Monday, December 04, 2006


This morning, like any other, I was listening to NPR as I was getting ready for work. At one point I completely stopped my routine to listen when I heard a woman say:

"I believe I always have a choice. No matter what. I have a choice."

The woman who was speaking is a writer diagnosed with ALS - most commonly known as Lou Gehrig's Disease. She has already lost the ability to use her hands to write, and slowly she will lose more and more of her bodily functions until eventually she loses the ability to breathe on her own, and then even her life.

One of the hardest challenges for her orginally was that she was a self-declared "fiercely independent and private person". It was completely against her nature to accept help let alone ask for it.

Instead of losing her livelihood, she dug down and took a year to teach herself how to use voice recognition software. Which she said was incredibly difficult but has allowed her to continue to write. Now she writes more than she ever did.

Likewise Instead of giving up and becoming isolated and alone, she learned that relying on her friends and family was not only the worst thing in the world, but has made her life sweeter and richer.

We all succumb to helplessness once and a while. We can feel unaccomplished, lost, or like failures.

Maybe, just maybe, we can recognize where we stand is a direct result of choices we have made. And then make some new ones. I'm not saying we choose to be sick or to have bad things happen to us. But we do chose what to make of them.

At some point I chose to run the NYC Marathon. That may seem like one decision, but I had to choose many times along the way to continue on that goal. Every single Saturday morning for four months I chose to wake my sorry ass up early in the morning and do a long run. I chose a couple of hours of discomfort because it was more important to me to be a person who had conquered a marathon.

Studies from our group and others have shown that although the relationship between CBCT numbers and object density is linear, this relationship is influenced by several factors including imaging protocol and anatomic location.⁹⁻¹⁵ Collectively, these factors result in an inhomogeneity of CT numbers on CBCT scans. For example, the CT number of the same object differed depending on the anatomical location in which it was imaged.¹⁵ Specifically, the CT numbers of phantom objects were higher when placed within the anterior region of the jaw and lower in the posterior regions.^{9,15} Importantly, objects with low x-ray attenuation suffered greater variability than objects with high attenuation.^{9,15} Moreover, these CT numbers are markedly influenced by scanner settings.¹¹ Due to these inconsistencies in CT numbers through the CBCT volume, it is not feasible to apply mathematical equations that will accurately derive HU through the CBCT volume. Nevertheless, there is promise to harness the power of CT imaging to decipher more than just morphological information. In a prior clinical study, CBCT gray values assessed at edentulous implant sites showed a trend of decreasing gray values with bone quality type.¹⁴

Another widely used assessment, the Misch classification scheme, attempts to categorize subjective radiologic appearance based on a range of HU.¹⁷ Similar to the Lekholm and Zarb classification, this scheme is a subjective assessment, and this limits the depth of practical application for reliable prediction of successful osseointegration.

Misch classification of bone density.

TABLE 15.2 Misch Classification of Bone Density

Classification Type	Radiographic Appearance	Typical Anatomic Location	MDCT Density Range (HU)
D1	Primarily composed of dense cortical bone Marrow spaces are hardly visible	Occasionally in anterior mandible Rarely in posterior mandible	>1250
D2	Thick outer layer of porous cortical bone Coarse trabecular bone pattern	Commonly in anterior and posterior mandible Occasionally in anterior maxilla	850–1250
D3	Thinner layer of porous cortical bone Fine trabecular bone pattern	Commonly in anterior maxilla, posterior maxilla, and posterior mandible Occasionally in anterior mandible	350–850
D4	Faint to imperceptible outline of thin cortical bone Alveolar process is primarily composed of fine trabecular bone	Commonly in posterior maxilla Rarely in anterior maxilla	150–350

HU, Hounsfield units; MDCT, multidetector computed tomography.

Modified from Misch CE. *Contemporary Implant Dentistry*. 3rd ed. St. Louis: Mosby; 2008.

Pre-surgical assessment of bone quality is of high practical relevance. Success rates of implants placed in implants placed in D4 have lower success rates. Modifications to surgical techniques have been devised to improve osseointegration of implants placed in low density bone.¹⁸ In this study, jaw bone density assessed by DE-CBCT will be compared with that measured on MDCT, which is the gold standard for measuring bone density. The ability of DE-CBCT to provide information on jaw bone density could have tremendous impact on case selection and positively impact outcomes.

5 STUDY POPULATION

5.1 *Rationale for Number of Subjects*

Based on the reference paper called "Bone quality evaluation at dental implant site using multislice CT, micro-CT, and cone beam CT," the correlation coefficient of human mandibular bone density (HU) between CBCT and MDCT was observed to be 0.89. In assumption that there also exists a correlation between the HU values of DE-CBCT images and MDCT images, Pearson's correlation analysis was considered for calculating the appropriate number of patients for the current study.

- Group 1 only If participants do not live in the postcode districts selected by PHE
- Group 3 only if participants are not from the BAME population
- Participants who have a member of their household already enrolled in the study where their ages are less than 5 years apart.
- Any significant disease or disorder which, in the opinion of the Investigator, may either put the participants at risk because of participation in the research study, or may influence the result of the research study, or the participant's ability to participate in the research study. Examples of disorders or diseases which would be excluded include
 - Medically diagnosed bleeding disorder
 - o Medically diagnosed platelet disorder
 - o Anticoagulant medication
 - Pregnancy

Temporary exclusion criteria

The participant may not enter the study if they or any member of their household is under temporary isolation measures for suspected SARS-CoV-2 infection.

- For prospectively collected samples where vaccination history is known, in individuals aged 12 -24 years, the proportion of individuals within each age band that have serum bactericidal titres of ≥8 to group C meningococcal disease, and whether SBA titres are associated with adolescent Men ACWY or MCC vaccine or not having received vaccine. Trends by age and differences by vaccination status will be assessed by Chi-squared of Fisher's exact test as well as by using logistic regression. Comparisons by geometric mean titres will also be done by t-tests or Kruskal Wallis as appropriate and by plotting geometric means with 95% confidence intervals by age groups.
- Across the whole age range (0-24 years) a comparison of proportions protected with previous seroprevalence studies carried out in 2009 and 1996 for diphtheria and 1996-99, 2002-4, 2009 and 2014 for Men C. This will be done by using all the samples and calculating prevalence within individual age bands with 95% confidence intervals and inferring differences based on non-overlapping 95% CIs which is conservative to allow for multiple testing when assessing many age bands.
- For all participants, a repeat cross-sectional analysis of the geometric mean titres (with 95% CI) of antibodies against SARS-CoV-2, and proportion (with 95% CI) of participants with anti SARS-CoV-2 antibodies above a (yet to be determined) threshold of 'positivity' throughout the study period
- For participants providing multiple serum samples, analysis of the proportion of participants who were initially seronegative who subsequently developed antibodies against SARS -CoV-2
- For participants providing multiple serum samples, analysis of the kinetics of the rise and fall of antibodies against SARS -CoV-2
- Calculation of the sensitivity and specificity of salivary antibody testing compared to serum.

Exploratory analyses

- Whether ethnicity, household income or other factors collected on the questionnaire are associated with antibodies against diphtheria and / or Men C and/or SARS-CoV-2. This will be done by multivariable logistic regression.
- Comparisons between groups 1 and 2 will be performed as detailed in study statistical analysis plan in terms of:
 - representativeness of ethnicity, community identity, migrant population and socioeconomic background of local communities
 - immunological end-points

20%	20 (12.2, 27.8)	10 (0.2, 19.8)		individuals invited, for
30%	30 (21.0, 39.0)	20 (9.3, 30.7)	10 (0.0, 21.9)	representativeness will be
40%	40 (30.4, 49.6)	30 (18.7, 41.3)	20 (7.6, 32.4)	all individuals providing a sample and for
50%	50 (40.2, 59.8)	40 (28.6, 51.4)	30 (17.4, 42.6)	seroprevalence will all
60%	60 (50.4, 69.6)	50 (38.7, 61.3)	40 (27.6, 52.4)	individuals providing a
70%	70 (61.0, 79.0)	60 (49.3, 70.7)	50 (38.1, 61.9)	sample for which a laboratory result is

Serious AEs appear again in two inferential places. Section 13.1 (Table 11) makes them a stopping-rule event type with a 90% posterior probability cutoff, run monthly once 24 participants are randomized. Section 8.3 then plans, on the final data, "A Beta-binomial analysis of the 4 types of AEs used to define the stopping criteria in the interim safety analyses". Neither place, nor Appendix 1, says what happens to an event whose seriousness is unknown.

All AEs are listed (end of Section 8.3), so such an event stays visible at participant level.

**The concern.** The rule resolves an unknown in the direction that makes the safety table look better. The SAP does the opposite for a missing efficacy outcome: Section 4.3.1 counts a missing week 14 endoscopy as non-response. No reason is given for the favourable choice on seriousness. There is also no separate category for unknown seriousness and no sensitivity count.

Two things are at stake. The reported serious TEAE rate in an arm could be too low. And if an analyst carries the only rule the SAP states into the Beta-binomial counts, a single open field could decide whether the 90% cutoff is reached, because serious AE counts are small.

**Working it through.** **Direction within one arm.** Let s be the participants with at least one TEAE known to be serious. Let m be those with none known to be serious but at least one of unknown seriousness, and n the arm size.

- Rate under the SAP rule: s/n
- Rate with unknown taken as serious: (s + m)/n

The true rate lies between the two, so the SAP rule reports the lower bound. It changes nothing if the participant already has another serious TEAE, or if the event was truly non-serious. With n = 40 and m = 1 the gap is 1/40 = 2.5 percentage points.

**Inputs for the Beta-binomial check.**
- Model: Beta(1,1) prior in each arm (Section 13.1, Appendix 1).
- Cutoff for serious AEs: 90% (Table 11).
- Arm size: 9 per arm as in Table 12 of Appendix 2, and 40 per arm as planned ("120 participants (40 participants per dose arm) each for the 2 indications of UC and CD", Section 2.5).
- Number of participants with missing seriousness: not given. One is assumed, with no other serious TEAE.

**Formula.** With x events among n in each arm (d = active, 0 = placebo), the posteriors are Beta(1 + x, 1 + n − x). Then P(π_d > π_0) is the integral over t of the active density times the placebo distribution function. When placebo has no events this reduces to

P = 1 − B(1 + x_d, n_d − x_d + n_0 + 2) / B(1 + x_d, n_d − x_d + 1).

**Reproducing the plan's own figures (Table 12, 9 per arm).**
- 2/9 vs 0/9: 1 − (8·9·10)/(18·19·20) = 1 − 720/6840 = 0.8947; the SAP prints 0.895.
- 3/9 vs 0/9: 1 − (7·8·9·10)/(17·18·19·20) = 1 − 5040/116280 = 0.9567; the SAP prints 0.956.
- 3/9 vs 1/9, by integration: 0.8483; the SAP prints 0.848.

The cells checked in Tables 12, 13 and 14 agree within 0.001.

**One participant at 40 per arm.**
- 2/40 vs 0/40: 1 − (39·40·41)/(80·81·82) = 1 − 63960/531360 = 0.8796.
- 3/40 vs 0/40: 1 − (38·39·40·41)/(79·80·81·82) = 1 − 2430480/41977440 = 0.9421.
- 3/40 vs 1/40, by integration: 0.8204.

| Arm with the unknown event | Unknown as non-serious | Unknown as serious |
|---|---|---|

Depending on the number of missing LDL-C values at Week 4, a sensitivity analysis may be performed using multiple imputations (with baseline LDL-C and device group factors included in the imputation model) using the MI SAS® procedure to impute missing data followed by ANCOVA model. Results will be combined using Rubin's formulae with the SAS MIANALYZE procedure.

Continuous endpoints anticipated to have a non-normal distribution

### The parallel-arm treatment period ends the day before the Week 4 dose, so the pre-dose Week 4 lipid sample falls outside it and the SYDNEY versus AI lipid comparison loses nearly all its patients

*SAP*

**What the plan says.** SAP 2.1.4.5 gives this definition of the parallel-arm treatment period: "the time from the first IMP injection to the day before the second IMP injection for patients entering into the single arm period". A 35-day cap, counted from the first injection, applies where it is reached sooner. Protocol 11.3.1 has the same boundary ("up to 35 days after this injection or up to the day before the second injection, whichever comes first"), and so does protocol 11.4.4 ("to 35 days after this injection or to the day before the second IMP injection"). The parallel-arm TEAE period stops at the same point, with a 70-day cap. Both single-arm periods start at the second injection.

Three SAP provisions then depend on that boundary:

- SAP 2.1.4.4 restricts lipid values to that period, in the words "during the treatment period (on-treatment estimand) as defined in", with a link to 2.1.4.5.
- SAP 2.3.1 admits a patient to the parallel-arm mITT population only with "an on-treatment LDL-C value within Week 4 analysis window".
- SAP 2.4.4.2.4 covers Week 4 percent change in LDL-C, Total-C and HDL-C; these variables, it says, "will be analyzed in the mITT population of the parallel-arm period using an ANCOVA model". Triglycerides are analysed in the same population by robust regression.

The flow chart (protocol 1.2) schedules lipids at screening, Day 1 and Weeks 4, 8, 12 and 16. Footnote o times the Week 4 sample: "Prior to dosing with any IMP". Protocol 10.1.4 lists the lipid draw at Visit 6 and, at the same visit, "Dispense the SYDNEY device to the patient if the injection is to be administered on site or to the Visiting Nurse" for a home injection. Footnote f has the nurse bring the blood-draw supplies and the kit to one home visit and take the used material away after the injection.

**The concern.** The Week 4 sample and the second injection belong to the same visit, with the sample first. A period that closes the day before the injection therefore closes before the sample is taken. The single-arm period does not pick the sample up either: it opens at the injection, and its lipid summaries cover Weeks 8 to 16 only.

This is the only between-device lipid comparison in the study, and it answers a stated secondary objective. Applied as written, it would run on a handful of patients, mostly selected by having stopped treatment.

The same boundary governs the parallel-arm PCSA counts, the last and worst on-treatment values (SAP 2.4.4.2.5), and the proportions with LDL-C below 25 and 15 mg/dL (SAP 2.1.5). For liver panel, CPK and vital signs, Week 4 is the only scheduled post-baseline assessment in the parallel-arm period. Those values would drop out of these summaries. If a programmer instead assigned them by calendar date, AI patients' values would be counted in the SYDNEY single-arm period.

Next time I find myself complaining about something I simply need to think of Catherine Royce, the woman with courage enough to still accept that she has a choice. That she always has one.

Or if that is just too darn sappy for you, I could quote the movie Trainspotting:

”Choose Life. Choose a job. Choose a career. Choose a family. Choose a fucking big television, choose washing machines, cars, compact disc players and electrical tin openers. Choose good health, low cholesterol, and dental insurance. Choose fixed interest mortgage repayments. Choose a starter home. Choose your friends. Choose leisurewear and matching luggage. Choose a three-piece suite on hire purchase in a range of fucking fabrics. Choose DIY and wondering who the fuck you are on a Sunday morning. Choose sitting on that couch watching mind-numbing, spirit-crushing game shows, stuffing fucking junk food into your mouth. Choose rotting away at the end of it all, pishing your last in a miserable home, nothing more than an embarrassment to the selfish, fucked up brats you spawned to replace yourself.
Choose your future.
Choose life.”

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